On 13 November, Sudan’s President Omar al-Bashir arrived in Uganda for a two-day official visit. This was Bashir’s second time in the country since travelling there in May 2016. Although Uganda was obligated as a state party to the ICC under the Rome Statute to arrest Bashir, who has been indicted by the court on charges of war crimes, crimes against humanity, and genocide, it again failed to do so. Amid calls from international civil society and a statement from the EU urging Uganda to arrest Bashir, on 15 November a High Court in Uganda dismissed an application by a local civil society group for an arrest warrant to be issued. According to the judgement, “Uganda is awaiting sanctions by the Security Council for failing to arrest President Bashir in May last year. Therefore, it is unnecessary to issue an immediate arrest warrant against President Bashir”.
On 10 November, there was a joint meeting of the Sudan (1591), Libya (1970), and South Sudan (2206) Sanctions Committees on the presence and activities of Darfuri rebel groups in South Sudan and Libya. The Panels of Experts for each Committee gave briefings.
Key Issues and Options
An important issue is the continuing impasse in the Council with regard to the ICC’s work in Darfur and whether a strategy to overcome this stalemate can be developed. There are several options that the Council could consider in this regard, including formally responding to outstanding communications from the ICC to the Council, threatening appropriate measures against Sudan and relevant state parties for a failure to adhere to their obligations under the Rome Statute, and holding an informal interactive dialogue or an Arria-formula meeting with the Office of the Prosecutor to constructively discuss next steps.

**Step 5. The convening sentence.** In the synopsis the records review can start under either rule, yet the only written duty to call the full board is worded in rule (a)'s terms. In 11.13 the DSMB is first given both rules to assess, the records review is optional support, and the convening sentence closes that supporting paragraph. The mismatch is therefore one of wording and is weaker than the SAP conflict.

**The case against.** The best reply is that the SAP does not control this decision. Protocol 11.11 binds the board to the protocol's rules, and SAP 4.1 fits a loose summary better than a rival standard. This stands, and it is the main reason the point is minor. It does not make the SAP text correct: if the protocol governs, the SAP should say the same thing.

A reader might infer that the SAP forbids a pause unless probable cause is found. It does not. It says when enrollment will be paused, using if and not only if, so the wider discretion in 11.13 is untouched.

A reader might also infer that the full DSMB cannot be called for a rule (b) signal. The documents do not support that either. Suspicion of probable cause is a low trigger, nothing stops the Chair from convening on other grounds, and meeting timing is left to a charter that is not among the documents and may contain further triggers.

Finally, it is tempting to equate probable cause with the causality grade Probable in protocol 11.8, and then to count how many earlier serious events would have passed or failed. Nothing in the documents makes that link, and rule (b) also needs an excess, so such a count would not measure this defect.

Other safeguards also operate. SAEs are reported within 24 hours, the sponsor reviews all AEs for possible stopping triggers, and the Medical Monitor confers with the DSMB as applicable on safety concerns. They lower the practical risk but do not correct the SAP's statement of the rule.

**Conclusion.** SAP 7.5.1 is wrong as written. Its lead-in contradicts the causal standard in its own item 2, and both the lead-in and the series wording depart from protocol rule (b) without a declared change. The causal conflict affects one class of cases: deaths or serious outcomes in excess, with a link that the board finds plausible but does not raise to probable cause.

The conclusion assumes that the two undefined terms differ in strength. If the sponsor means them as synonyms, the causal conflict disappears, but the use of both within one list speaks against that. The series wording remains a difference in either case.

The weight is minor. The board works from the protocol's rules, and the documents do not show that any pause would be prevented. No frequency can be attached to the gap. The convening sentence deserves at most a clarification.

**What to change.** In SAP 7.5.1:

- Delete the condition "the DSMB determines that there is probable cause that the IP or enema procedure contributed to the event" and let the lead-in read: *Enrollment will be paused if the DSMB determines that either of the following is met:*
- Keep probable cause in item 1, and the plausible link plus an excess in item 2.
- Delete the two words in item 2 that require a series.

There are strong differences of perspective among Council members regarding the work of the ICC in Darfur, which makes it difficult for the Council to take action on this issue. All 15 Council members made statements following Bensouda’s briefing in June. Council members that have ratified the Rome Statute—Bolivia, France, Italy, Japan, Senegal, Sweden, the UK and Uruguay—as well as Ukraine and the US, neither of which is a state party to the ICC, were supportive of the ICC’s work on Darfur and generally expressed strong concerns about impunity in the region. Conversely, the remaining Council members that have not ratified the Rome Statute—China, Egypt, Ethiopia, Kazakhstan and Russia—expressed criticism of the court’s work and its pursuit of Bashir.
The UK is the penholder on Darfur; Ukraine chairs the 1591 Sudan Sanctions Committee.
UN Documents on Darfur
|Security Council Resolution|
|29 June 2017 S/RES/2363||This was a resolution renewing the mandate of UNAMID for an additional year.|
|27 October 2017 S/2017/907||This was the Secretary-General’s 60-day report on UNAMID.|
|Security Council Meeting Records|
|15 November 2017 S/PV.8103||This was a briefing on UNAMID.|
|8 June 2017 S/PV.7963||This was a briefing by the Prosecutor of the International Criminal Court (ICC), Fatou Bensouda, on the situation in Darfur and cooperation with the ICC’s work pursuant to resolution 1593.|